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By Ed Kilgore
Amidst all the talk about the impact of a likely reversal of Roe v. Wade by the Supreme Court’s conservative majority, I thought a history lesson was in order, so I wrote one at New York:
Last week, the Women’s Health Protection Act, which would have codified abortion rights, died in in the Senate by a vote of 51 to 49. All 210 House Republicans and all 50 Senate Republicans voted against the legislation. This surprised no one, but it’s actually odd in several ways. While Republican elected officials are almost monolithically opposed to abortion rights, pro-choice Republican voters didn’t entirely cease to exist, and this could become a problem for the party if, as expected, the U.S. Supreme Court strikes down the right to abortion at the end of this term.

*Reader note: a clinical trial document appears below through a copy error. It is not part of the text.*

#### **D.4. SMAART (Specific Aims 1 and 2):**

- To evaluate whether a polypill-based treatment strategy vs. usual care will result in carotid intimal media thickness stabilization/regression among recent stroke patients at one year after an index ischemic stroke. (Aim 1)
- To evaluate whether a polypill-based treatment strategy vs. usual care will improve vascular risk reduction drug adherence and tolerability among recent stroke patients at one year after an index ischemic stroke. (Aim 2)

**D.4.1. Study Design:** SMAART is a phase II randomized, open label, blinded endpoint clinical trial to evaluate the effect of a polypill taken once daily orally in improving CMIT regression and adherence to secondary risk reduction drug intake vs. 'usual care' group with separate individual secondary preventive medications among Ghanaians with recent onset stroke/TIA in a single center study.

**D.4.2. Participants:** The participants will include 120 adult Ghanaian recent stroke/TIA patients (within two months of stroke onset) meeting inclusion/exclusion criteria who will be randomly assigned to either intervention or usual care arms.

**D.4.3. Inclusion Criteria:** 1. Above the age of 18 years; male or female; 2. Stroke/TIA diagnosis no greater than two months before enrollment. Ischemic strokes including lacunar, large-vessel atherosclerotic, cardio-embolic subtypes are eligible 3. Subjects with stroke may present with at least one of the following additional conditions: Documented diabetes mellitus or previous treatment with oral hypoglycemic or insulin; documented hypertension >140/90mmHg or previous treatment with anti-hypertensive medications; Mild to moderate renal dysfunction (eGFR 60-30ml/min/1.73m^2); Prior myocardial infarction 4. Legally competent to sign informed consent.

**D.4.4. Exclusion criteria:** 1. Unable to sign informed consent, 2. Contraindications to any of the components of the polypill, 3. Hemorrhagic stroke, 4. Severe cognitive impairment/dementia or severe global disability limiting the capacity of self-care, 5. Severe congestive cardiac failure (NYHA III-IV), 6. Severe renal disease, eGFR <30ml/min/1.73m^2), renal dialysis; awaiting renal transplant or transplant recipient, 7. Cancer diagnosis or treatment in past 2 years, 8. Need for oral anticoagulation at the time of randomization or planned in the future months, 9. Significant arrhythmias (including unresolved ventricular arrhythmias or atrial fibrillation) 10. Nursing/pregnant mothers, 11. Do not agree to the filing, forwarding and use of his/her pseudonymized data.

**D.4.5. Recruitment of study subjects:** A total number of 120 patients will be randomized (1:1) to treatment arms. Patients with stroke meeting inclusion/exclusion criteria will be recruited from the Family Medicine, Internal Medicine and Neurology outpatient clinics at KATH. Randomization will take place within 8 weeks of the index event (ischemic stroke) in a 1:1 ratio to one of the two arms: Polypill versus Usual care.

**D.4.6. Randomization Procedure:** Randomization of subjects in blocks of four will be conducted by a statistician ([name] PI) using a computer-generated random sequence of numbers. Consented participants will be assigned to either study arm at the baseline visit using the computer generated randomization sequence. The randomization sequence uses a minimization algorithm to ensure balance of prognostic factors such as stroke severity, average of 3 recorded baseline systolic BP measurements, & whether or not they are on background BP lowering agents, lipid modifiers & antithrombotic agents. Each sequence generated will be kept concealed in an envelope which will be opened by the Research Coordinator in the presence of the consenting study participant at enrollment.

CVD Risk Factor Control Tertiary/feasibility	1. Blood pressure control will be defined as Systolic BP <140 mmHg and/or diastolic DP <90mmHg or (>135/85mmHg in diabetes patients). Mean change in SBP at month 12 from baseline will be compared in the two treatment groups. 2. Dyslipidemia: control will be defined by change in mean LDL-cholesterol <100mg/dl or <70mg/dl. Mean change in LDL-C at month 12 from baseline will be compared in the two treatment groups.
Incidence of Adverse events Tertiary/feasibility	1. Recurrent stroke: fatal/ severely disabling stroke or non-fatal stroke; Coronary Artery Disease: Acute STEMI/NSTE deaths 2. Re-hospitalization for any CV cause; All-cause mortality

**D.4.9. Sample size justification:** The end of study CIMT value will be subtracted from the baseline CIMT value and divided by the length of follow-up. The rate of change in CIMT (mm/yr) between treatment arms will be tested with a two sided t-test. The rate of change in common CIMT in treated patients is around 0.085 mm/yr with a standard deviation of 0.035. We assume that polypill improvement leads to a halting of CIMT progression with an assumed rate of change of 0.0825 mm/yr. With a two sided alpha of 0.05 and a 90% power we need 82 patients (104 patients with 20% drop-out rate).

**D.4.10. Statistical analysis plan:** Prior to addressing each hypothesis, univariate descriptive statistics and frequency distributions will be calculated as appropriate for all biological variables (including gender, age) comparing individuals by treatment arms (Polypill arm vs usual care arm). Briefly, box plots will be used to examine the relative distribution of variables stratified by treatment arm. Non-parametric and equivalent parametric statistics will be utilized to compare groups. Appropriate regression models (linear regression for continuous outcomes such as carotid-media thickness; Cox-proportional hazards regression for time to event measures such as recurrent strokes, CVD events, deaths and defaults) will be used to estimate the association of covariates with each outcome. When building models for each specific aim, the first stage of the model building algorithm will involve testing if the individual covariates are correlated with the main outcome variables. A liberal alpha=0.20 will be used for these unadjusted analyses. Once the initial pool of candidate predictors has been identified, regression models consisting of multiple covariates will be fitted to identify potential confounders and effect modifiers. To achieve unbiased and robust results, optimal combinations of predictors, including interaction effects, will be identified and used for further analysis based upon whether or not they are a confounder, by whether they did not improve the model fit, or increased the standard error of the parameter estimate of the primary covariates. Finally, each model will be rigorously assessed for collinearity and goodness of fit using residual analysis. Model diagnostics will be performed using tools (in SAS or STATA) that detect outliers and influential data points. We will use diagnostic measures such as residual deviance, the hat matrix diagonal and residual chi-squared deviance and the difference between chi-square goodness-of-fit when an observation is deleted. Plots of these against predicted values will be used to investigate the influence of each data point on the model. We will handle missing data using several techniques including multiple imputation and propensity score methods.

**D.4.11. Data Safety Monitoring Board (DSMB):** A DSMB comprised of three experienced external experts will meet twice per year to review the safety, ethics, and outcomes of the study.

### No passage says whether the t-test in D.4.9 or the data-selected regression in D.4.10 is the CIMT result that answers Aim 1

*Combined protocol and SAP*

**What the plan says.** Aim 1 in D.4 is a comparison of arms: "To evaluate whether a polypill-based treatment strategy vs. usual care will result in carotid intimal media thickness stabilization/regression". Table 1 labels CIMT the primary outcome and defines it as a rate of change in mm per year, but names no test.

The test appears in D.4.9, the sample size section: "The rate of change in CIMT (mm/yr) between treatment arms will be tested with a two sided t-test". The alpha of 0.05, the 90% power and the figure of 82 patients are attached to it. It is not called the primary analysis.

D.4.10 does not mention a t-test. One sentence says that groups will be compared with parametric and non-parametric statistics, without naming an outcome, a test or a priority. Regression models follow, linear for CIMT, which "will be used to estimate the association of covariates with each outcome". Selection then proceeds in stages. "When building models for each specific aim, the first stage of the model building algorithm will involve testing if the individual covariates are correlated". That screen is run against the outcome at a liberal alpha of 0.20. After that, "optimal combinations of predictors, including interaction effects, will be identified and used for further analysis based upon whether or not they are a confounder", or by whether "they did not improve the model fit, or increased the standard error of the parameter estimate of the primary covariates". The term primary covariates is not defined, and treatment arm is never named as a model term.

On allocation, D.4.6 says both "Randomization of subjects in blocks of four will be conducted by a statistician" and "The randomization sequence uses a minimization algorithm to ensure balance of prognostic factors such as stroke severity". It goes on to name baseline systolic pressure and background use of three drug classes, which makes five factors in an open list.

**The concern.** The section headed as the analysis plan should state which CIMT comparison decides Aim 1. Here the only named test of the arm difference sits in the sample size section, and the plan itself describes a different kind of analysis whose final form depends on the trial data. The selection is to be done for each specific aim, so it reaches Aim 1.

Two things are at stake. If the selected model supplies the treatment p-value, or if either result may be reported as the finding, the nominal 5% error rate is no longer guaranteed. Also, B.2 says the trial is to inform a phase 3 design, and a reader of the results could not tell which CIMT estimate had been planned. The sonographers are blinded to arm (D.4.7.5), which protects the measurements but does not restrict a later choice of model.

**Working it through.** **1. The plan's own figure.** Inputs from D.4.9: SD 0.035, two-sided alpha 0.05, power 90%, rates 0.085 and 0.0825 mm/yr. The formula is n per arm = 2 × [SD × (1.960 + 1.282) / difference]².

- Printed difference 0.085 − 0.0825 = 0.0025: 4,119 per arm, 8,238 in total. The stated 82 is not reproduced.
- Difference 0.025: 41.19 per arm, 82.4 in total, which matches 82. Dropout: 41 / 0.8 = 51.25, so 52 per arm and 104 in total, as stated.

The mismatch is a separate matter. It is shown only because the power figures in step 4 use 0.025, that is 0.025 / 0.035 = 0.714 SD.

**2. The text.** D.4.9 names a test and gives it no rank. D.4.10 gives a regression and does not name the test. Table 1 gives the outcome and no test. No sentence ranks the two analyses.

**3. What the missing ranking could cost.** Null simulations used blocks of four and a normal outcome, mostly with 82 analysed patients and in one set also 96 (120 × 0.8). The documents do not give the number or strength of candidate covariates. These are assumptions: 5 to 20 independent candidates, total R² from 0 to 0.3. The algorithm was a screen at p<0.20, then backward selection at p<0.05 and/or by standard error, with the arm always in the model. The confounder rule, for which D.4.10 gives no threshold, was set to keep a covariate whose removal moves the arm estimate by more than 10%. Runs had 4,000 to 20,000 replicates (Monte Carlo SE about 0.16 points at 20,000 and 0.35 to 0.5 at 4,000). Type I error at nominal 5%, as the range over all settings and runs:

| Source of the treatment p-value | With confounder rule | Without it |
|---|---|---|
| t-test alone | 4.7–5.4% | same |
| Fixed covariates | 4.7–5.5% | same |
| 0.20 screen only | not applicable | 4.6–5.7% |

Though polling on the issue is notoriously slippery, our best guess is that a little over a third of Republicans disagree with their party on whether to outlaw abortion (while about one-quarter of Democrats disagree with their party on the topic). These Americans have virtually no representation in Congress with the limited exceptions of Senators Susan Collins and Lisa Murkowski (both GOP senators support some abortion rights, but they are still opposed the WHPA and are against dropping the filibuster to preserve abortion rights).Ironically, abortion rights as we know them are, to a considerable extent, the product of Republican lawmaking at every level of government. The most obvious examples are the two Supreme Court decisions that established and reaffirmed a constitutional right to abortion. Of the seven justices who supported Roe v. Wade, the 1973 decision that struck down pre-viability-abortion bans, five were appointed by Republican presidents, including the author of the majority opinion, Harry Blackmun, and then–Chief Justice Warren Burger. All five justices who voted to confirm the constitutional right to pre-viability abortions in 1992’s Planned Parenthood v. Casey were appointed by Republican presidents as well.